A spokesman for President Erdogan says Ankara has no intention of ‘occupying’ any part of Syria
Turkey on Saturday urged the United States to use its “leverage” over Syrian Kurdish forces to ensure an orderly pullout under an agreement reached with Washington, a presidential spokesman told AFP.
Ankara had no intention of “occupying” any part of the neighboring country, he insisted.
Turkey and the United States reached an agreement that gives Kurdish forces five days for a complete withdrawal from a safe zone along the border—a deadline that expires on Tuesday night. But Ankara and the Kurdish forces accused each other Saturday of breaching the truce, which was intended to halt the Turkish offensive on condition that the militants retreated.
“We are committed to this agreement,” Ibrahim Kalin, spokesman for President Recep Tayyip Erdogan, told AFP in an interview in Istanbul. “Within five days they are supposed to leave and we have told our American colleagues to use their leverage, their connections to make sure that they leave without any incidents.”
Turkey was sticking to its end of the deal, said Kalin. “Since we reached this agreement with the American delegation, we have been committed to this deal,” he added. “Our president has ordered our troops to maintain their positions and not engage anybody.”
Kalin accused Kurdish forces of perpetrating 16 attacks in the border towns of Ras al-Ain and Tal Abyad. “All the incidents that have happened were caused by the YPG [Kurdish] terrorists there, but our military people are in touch with their [American] counterparts to make sure that they leave without any fighting.”
Ankara says the YPG is a “terrorist” offshoot of the outlawed Kurdistan Workers’ Party (PKK), which has been waging an insurgency inside Turkey since 1984. The PKK is blacklisted as a terror group by Ankara, the U.S. and the European Union.
The commander of Kurdish forces in Syria, Mazloum Abdi, earlier accused Ankara of sabotaging the agreement with Washington by blocking the withdrawal of his forces from a flashpoint border town in northeastern Syria, a claim Turkey denied. Turkey has long pressed for a safe zone, which would be 32 kilometers deep, but Erdogan wants the area to extend eventually to 444 kilometers: from the city of Manbij to the Iraqi border.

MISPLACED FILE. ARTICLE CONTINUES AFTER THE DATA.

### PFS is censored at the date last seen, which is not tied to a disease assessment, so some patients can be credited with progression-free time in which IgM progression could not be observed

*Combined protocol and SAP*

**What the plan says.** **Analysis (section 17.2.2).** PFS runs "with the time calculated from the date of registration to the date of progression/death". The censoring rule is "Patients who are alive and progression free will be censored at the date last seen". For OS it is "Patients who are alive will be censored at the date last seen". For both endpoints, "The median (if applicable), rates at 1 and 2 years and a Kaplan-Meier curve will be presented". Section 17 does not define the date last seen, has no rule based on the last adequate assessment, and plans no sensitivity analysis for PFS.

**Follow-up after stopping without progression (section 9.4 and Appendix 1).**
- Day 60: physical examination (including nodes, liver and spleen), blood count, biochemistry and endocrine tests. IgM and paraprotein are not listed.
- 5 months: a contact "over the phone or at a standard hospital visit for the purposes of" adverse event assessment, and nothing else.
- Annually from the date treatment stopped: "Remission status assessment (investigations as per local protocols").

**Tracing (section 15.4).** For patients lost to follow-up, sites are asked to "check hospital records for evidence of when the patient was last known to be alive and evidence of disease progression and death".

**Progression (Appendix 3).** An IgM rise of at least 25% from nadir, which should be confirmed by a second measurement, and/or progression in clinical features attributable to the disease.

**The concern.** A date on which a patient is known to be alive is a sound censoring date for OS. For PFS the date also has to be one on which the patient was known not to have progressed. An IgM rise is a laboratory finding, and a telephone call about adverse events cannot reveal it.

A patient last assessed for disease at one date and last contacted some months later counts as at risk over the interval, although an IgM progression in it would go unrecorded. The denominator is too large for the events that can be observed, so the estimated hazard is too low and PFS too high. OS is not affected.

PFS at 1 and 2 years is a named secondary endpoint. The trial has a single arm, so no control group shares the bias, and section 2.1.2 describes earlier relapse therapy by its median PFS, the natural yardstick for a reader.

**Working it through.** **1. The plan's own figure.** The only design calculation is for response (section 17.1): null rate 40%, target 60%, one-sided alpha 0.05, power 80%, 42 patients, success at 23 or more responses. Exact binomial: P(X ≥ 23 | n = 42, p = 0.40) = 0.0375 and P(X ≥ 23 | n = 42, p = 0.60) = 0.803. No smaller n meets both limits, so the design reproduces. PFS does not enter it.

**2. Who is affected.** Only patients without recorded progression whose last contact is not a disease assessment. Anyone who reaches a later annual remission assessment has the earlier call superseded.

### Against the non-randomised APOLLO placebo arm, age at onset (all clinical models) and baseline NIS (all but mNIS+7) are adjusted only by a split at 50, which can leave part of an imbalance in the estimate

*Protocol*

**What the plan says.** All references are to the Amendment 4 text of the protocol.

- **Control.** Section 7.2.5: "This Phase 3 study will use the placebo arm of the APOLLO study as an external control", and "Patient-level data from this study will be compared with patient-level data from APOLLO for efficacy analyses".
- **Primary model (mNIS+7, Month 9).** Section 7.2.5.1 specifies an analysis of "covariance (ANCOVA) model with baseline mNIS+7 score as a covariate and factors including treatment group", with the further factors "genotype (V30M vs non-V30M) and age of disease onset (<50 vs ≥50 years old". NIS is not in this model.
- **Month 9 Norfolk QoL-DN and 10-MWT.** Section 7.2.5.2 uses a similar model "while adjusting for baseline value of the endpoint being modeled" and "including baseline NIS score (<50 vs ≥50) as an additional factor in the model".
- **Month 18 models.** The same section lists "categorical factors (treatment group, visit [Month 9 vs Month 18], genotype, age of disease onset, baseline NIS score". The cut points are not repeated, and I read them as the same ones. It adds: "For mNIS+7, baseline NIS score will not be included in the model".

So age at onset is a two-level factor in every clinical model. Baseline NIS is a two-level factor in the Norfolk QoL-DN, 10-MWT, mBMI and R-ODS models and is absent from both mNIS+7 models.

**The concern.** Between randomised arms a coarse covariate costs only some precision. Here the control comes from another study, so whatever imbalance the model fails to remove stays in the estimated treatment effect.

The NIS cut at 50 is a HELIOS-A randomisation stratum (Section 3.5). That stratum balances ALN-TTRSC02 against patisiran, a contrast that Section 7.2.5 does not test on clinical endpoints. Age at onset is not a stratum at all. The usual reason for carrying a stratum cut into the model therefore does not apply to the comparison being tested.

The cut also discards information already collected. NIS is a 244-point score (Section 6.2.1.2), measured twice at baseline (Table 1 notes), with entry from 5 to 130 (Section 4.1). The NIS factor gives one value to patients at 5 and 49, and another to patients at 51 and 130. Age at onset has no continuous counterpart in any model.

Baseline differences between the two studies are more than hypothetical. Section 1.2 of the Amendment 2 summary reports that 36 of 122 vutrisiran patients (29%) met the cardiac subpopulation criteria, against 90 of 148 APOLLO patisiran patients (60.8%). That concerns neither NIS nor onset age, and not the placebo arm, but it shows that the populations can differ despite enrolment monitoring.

But Ankara would not stay there forever, said Kalin. “We have no intention or interest in occupying any part of Syria or staying there indefinitely,” he said.
There would be no forced return of refugees to the planned safe zone, he said—responding to concerns about how some of those 3.6 million refugees in Turkey who fled the regime could go back. “We will never force anybody to go back to anywhere they don’t want to go,” he said.
Erdogan is due to meet Russian President Vladimir Putin in the Black Sea resort of Sochi next Tuesday, which overlaps with the end of the 120-hour deadline for Kurdish militants’ withdrawal. Erdogan’s meeting with his Russian counterpart Vladimir Putin, one of the major allies of President Bashar al-Assad’s regime was “of extreme significance,” said Kalin. But he ruled out any direct contacts with Damascus “at this point.”
“We have no dealings with the regime at this point. We do this through the Russians,” he said. The deal with the U.S. and an agreement to be made with Russia would help the political process, he added. “That is all in the interest of reducing violence.”
The prospect of thousands of Islamic State group jihadists escaping in the chaos after Turkey launched its military action on Oct. 9 has caused widespread alarm in the West.
Kalin accused Kurdish forces of using I.S. prisoners as a “bargaining chip in this dirty war” by deliberately freeing them. It was a “blackmail basically to garner support from the West,” he said.
Turkish forces and their proxies had captured 196 I.S. prisoners in Syria on Friday, and they were being locked in a “safe place” in Syria. “They are under arrest, they are in a safe place. They are locked up. As our president has said before we will not let these people loose.”